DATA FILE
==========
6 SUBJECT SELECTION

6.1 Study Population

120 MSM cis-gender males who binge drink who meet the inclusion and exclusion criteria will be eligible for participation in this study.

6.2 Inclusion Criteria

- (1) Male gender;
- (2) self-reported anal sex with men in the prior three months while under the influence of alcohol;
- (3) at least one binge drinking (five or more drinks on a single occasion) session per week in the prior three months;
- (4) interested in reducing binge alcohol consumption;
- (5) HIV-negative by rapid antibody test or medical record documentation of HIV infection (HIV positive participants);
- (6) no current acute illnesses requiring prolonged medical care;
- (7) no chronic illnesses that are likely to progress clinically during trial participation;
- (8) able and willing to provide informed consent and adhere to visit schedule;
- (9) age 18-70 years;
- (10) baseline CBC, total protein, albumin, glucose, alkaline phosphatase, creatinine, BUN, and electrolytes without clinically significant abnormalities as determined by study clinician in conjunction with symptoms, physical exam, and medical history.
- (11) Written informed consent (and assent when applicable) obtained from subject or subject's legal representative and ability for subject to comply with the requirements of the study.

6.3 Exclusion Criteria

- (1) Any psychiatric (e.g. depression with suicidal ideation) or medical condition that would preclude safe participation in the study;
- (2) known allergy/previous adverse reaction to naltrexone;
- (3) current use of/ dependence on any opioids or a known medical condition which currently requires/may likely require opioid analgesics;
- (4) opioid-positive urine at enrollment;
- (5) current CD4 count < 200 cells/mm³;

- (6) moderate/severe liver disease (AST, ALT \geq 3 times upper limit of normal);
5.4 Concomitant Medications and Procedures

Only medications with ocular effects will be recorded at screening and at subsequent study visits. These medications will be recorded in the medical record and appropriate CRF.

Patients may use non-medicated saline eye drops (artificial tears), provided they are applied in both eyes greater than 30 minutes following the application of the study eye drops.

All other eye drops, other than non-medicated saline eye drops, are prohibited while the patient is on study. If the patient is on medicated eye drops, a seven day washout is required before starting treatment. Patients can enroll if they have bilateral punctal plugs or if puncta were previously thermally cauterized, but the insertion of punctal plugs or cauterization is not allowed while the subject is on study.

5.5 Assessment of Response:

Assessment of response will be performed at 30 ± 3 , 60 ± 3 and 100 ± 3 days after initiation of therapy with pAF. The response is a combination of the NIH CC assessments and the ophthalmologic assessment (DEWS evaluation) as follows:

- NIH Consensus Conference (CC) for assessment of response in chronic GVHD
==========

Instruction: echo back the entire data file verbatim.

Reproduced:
6 SUBJECT SELECTION

6.1 Study Population

120 MSM cis-gender males who binge drink who meet the inclusion and exclusion criteria will be eligible for participation in this study.

6.2 Inclusion Criteria

- (1) Male gender;
- (2) self-reported anal sex with men in the prior three months while under the influence of alcohol;
- (3) at least one binge drinking (five or more drinks on a single occasion) session per week in the prior three months;
- (4) interested in reducing binge alcohol consumption;
- (5) HIV-negative by rapid antibody test or medical record documentation of HIV infection (HIV positive participants);
- (6) no current acute illnesses requiring prolonged medical care;
- (7) no chronic illnesses that are likely to progress clinically during trial participation;
- (8) able and willing to provide informed consent and adhere to visit schedule;
- (9) age 18-70 years;
- (10) baseline CBC, total protein, albumin, glucose, alkaline phosphatase, creatinine, BUN, and electrolytes without clinically significant abnormalities as determined by study clinician in conjunction with symptoms, physical exam, and medical history.
- (11) Written informed consent (and assent when applicable) obtained from subject or subject's legal representative and ability for subject to comply with the requirements of the study.

6.3 Exclusion Criteria

- (1) Any psychiatric (e.g. depression with suicidal ideation) or medical condition that would preclude safe participation in the study;
- (2) known allergy/previous adverse reaction to naltrexone;
- (3) current use of/ dependence on any opioids or a known medical condition which currently requires/may likely require opioid analgesics;
- (4) opioid-positive urine at enrollment;
- (5) current CD4 count < 200 cells/mm³;

- (6) moderate/severe liver disease (AST, ALT \geq 3 times upper limit of normal);
5.4 Concomitant Medications and Procedures

Only medications with ocular effects will be recorded at screening and at subsequent study visits. These medications will be recorded in the medical record and appropriate CRF.

Patients may use non-medicated saline eye drops (artificial tears), provided they are applied in both eyes greater than 30 minutes following the application of the study eye drops.

All other eye drops, other than non-medicated saline eye drops, are prohibited while the patient is on study. If the patient is on medicated eye drops, a seven day washout is required before starting treatment. Patients can enroll if they have bilateral punctal plugs or if puncta were previously thermally cauterized, but the insertion of punctal plugs or cauterization is not allowed while the subject is on study.

5.5 Assessment of Response:

Assessment of response will be performed at 30 ± 3 , 60 ± 3 and 100 ± 3 days after initiation of therapy with pAF. The response is a combination of the NIH CC assessments and the ophthalmologic assessment (DEWS evaluation) as follows:

- NIH Consensus Conference (CC) for assessment of response in chronic GVHD